Dave Prentis to step down after 19 years leading Unison

Unison general secretary Dave Prentis. Photo: REX/Geoff Pugh
Unison general secretary Dave Prentis. Photo: REX/Geoff Pugh

Dave Prentis, the leader of the UK’s largest trade union, Unison, is to step down at the end of year.

The Leeds-born 71 year old was elected general secretary of Unison in 2001, succeeding Rodney Bickerstaffe, having been deputy general secretary from the union’s formation in 1993.

Unison was the result of the amalgamation of Nalgo – of which Prentis had been deputy general secretary – Nupe and the Confederation of Health Service Employees.

He announced today: “I’ve been so proud to serve as Unison general secretary for 20 years. It’s been the honour and privilege of my life to be able to represent our incredible public service workers from across our four nations, and never more so than in the last few difficult months.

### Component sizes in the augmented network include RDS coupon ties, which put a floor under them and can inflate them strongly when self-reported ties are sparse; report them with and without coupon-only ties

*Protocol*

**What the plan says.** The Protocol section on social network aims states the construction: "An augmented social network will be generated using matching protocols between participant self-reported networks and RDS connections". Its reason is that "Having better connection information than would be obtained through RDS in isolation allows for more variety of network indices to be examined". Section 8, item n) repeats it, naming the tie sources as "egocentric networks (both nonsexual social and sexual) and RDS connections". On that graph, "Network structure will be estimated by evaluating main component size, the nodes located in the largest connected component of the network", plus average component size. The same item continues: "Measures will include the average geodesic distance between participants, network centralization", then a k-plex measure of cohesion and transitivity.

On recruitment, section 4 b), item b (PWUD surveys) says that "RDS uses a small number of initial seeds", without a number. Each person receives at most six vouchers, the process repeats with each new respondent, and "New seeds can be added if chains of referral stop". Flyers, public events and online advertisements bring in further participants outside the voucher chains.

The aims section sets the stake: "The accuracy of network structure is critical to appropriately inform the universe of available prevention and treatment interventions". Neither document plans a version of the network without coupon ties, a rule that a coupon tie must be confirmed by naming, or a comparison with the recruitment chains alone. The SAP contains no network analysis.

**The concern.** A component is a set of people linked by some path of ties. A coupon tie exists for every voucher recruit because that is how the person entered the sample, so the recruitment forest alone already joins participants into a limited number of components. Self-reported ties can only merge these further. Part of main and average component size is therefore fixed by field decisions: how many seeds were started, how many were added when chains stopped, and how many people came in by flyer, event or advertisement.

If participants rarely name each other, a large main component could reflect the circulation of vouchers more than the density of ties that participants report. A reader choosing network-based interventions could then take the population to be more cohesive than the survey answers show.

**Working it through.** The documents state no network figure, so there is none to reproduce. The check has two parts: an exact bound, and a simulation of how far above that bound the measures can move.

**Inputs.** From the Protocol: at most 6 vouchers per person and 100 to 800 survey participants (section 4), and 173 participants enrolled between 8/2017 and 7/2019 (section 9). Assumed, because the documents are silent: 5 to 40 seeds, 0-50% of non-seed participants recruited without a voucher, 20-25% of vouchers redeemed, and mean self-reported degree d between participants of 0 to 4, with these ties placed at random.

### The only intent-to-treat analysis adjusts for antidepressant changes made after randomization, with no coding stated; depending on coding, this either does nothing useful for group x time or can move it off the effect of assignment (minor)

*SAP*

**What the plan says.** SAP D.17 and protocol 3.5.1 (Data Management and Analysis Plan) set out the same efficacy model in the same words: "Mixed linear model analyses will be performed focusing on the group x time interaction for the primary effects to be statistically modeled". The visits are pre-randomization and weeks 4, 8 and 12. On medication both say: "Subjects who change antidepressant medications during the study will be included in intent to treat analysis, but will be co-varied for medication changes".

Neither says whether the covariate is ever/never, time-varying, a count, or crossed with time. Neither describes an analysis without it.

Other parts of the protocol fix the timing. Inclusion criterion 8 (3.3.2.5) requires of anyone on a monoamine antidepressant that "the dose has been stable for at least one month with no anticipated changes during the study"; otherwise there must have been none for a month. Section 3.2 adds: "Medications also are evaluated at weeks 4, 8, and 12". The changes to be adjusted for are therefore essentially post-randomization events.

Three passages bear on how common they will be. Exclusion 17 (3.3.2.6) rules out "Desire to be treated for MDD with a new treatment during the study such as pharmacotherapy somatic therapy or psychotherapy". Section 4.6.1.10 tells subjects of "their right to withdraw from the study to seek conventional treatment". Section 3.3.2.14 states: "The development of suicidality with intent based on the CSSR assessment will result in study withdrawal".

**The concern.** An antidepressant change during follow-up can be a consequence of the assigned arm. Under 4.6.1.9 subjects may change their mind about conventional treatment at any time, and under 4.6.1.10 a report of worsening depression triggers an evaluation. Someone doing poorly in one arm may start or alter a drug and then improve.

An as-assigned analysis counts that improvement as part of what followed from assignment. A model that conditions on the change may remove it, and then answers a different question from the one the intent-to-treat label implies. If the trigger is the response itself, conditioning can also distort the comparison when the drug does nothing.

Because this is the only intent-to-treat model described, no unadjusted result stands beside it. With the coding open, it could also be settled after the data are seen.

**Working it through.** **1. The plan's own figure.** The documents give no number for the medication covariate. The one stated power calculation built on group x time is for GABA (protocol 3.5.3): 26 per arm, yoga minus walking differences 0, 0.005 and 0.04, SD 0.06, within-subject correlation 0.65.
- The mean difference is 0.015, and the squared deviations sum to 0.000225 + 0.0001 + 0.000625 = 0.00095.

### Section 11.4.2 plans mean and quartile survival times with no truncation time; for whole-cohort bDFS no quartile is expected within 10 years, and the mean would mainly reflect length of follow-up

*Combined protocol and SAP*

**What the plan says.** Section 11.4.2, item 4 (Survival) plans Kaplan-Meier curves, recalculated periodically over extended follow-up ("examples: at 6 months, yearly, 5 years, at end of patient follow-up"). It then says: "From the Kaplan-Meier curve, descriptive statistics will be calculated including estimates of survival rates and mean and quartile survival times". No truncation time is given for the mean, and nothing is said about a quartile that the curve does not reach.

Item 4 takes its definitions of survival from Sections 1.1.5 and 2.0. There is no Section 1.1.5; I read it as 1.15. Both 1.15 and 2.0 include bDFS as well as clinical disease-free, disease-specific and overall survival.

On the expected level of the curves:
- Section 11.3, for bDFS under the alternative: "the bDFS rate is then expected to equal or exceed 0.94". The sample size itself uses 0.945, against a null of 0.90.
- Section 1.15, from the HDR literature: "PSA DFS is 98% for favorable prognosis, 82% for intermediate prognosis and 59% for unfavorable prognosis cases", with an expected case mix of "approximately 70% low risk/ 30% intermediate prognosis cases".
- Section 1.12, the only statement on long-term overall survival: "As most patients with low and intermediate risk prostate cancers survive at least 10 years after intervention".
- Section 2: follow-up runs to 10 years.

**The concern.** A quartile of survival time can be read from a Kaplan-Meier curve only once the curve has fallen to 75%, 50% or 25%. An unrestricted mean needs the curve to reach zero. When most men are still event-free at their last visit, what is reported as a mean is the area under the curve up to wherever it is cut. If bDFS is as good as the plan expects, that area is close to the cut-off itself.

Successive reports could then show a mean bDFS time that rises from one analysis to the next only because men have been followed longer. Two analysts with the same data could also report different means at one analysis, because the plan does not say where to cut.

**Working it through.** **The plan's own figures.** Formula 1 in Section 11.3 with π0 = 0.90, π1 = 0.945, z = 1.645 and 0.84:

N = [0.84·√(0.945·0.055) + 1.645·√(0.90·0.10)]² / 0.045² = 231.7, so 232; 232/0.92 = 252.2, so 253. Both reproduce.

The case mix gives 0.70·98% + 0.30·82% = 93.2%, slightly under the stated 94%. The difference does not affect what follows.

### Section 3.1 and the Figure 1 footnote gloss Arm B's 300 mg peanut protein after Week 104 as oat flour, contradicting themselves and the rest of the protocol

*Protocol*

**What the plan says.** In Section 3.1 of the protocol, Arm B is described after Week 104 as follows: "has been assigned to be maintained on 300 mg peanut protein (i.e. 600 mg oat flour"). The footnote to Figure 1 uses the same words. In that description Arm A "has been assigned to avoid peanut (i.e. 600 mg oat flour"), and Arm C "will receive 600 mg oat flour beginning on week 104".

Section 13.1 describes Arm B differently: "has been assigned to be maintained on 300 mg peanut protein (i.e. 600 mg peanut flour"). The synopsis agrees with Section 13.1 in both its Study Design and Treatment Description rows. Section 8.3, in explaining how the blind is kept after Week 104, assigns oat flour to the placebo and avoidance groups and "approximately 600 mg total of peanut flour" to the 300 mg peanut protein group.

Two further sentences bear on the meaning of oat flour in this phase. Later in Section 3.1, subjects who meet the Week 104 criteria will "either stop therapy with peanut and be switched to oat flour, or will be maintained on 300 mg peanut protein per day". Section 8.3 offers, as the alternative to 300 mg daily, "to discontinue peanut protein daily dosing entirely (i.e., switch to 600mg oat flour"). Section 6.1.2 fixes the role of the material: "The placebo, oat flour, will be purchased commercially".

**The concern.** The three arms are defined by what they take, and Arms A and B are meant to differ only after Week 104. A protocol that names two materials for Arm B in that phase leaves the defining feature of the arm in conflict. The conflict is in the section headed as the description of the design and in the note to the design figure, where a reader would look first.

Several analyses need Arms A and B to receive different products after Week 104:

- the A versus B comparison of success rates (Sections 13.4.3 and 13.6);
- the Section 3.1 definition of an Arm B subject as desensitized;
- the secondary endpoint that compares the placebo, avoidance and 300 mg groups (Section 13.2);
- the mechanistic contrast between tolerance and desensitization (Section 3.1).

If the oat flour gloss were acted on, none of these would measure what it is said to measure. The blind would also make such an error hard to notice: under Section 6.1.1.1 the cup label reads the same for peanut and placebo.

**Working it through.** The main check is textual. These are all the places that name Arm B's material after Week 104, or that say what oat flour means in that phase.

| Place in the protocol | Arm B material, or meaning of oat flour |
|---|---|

“I have always been driven by a belief in fairness and justice for all our members, especially in the past five months when they and our public services have risen to the many challenges posed by the pandemic.

“As the health crisis turns to an economic crisis, I will be here to continue to lead Unison until the end of this year.

“There’s much still to do – holding the government to account for its handling of the pandemic, ensuring proper funding for our public services and a decent pay rise for all their hardworking employees.”

Prentis will retire on 31 December when his term of office ends. A timetable for electing his successor will be agreed by the union’s national executive by the end of the month.

Labour leader Keir Starmer praised the union boss for his leadership.

He said: “I want to thank you for your many years of outstanding leadership and for admirably representing our heroic frontline workers during the coronavirus crisis.

“I know you will always contribute to our movement and that we will continue to campaign together.”

Shadow home secretary Nick Thomas-Symonds and shadow health minister Jonathan Ashworth were among others in the Labour party who praised Prentis’s contribution. Ashworth described him as a “giant of the Labour movement”, adding he is “one of the finest and most effective trade union general secretaries we’ve ever seen.”

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